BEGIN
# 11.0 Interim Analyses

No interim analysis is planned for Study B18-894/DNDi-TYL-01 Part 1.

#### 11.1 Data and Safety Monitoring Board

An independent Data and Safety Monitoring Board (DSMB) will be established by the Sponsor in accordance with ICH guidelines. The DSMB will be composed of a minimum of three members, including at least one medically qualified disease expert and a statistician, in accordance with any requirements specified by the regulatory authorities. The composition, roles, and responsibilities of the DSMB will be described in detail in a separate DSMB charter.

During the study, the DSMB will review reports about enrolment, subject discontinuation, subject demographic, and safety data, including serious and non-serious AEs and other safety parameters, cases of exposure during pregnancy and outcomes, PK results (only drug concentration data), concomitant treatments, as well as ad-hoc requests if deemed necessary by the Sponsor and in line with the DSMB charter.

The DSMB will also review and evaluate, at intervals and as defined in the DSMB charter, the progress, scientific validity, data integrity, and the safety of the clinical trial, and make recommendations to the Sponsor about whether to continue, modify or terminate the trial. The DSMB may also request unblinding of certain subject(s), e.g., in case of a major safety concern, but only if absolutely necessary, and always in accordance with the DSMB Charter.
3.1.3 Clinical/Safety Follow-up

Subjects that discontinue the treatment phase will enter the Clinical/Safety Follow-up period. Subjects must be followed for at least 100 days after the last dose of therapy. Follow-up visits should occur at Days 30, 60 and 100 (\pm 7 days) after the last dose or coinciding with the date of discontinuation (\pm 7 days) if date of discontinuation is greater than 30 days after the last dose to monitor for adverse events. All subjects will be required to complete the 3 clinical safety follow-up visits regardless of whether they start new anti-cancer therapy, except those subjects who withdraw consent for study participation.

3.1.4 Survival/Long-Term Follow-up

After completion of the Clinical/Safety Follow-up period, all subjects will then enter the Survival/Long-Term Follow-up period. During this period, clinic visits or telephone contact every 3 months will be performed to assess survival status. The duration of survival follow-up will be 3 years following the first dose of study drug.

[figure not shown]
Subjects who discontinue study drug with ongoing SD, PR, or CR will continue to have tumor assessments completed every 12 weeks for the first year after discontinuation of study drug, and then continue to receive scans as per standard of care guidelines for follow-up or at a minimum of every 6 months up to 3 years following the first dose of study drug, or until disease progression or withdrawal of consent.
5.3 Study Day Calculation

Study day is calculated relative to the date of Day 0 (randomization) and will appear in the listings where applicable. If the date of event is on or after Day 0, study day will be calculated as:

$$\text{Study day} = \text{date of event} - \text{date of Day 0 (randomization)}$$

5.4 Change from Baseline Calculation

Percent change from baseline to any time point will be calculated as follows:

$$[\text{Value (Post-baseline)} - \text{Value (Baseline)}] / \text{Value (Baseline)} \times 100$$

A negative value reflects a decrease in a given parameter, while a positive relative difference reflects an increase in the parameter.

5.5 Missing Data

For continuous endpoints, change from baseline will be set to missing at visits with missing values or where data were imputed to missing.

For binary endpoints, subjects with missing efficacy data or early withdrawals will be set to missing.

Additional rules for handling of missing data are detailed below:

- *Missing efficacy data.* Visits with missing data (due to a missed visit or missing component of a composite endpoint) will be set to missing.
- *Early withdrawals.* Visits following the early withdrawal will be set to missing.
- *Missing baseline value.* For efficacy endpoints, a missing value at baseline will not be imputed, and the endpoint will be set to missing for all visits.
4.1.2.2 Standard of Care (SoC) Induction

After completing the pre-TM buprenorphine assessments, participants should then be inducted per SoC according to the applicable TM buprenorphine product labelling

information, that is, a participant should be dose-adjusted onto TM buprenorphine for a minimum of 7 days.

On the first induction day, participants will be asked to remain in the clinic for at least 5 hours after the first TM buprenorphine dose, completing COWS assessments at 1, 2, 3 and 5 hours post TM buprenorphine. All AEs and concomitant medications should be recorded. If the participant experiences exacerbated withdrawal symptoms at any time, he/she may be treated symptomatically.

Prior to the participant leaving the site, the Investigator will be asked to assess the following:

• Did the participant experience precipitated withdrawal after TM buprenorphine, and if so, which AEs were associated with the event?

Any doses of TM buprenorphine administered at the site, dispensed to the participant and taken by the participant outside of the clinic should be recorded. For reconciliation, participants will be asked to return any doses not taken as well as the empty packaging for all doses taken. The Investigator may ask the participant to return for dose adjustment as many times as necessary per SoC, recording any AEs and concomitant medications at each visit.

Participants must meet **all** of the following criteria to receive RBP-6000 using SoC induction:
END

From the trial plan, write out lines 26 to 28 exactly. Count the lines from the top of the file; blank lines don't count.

- *Missing baseline value.* For efficacy endpoints, a missing value at baseline will not be imputed, and the endpoint will be set to missing for all visits.
4.1.2.2 Standard of Care (SoC) Induction

After completing the pre-TM buprenorphine assessments, participants should then be inducted per SoC according to the applicable TM buprenorphine product labelling